The only important line here is the specification of the task name, which is set to testtask.

Coming back to hello_world.c, the fifth line is where things get interesting:

MODKIT_FUNCTION_SYMBOL(void, dhl_print_string, int, int, int, char *)

This directive is used to advise the modkit to "resolve" a function which is part of the original modem firmware. The general syntax for it is:

MODKIT_FUNCTION_SYMBOL(return_type, function_name, type_argument1, type_argument2, ..., type_argumentN)

After using this directive, the selected function becomes available to the C program, so in this case we can use dhl_print_string later in the code, which is used to provide logging output.

The next part of the code defines the real_main() function, which is used by the MediaTek modkit to assess where execution should start for this task (in the case of Shannon mods, the corresponding function name would be task_main). This main function does nothing else than using the resolved dhl_print_string function to print "Hello World" repeatedly to the console. Neat!

Running the task

Providing the code for the injected task is only the first step; of course, we also want to run it. Luckily, except running make, FirmWire automates the full process of injecting the task. Once build via make, we can easily invoke FirmWire with the -t/--module flag.

Taken the hello world task from above as example, this would look something like this:

$ python3 -t hello_world modem.bin
              ___            __      _                          
-.     .-.   | __|(+) _ _ _ _\ \    / /(+) _ _ ___    .-.     .-
  \   /   \  | _|  | | '_| '  \ \/\/ /  | | '_/ -_)  /   \   /  
   '-'     '-|_|   | |_| |_|_|_\_/\_/   | |_| \___|-'     '-'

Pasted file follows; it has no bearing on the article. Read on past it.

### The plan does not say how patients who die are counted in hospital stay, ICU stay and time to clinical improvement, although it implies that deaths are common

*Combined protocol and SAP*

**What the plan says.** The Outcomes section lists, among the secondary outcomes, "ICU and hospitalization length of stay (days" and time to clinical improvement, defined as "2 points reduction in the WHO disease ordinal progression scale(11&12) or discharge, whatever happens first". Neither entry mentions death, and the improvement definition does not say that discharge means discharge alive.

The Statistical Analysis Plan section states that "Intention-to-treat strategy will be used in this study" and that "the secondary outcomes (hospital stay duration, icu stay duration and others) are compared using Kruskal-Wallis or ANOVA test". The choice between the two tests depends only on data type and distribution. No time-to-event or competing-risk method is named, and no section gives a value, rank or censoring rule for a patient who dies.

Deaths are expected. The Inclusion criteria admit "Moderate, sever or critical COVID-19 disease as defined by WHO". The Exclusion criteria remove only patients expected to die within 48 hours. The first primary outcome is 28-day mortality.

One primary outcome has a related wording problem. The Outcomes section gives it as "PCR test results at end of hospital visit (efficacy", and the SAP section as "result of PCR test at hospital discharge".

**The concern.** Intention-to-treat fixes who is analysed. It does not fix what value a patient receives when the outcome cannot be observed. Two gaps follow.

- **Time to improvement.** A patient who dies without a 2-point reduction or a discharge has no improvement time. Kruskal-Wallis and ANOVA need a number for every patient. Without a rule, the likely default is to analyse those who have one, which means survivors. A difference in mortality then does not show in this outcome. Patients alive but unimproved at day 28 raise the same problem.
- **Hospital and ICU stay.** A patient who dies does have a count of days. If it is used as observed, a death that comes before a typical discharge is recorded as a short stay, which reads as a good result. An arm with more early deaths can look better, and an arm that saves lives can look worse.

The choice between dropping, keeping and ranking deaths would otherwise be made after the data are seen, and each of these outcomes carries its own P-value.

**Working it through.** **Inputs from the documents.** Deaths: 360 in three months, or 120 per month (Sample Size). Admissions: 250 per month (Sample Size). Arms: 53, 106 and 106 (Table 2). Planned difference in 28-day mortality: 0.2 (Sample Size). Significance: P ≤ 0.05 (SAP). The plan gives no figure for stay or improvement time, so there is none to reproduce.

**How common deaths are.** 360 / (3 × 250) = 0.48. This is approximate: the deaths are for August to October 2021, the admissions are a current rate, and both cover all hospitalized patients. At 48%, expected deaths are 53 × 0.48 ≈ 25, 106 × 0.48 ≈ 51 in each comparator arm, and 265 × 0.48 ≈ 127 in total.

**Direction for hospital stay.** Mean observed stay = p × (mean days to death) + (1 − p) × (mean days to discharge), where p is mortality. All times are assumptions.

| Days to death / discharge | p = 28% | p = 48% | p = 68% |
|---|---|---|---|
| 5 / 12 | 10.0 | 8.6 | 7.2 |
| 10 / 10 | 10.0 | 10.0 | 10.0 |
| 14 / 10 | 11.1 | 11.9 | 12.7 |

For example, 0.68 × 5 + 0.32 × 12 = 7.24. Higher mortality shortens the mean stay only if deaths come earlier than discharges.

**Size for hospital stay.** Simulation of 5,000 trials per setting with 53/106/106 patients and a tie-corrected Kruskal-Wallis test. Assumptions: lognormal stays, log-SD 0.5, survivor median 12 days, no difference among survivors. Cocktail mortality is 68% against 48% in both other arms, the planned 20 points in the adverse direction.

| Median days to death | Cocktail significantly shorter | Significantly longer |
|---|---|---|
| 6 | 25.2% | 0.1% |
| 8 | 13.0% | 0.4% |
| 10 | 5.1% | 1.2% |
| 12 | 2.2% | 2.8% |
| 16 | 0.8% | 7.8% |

A  baseband  analysis  platform
[INFO] firmwire.loader: Reading firmware using ShannonLoader (shannon)
[ERROR] firmwire.vendor.shannon.loader: Modem CP tarfile is missing required modem.bin
[ERROR] firmwire.loader: Loading failed!
[INFO] firmwire.loader: Reading firmware using MTKLoader (mtk)
[INFO] firmwire.vendor.mtk.loader: Found new file md1rom at 0x0/0x0 with length 0x169eca4

[...] (Loading informations)

[INFO] firmwire.vendor.mtk.machine: Resolved dynamic symbol dhl_print_string (0x90287e25) -> 0x9f4000a0 (FUNC)
No Memory range specified at 0x913d66e4
[WARN] firmwire.vendor.mtk.machine: Overwriting an existing task
[INFO] firmwire.vendor.mtk.machine: Injecting Task at 0x9f400000 (stack: 0x9f4010e0)
Injecting contents to 913d66e4: b'7000409f284b3d910001ff00001000003500409f0000000101000000ffffffff'
No Memory range specified at 0x913d66e4
After injecting task

[...] (Lots of Logs)

[49.46536][SSIPC] 0x90e353b7 [SSIPC][ILM_MSG] waiting msg

[49.46661][testtas] 0x9f400033 hello world


As we can see, FirmWire automatically resolved dhl_print_string and injected the hello world task, which then later printed it output to the commandline!

There are also other ways to invoke a mod, namely by using the --fuzz/--fuzz-triage or the --interactive commandline flag. More about these will be covered in the next Chapters!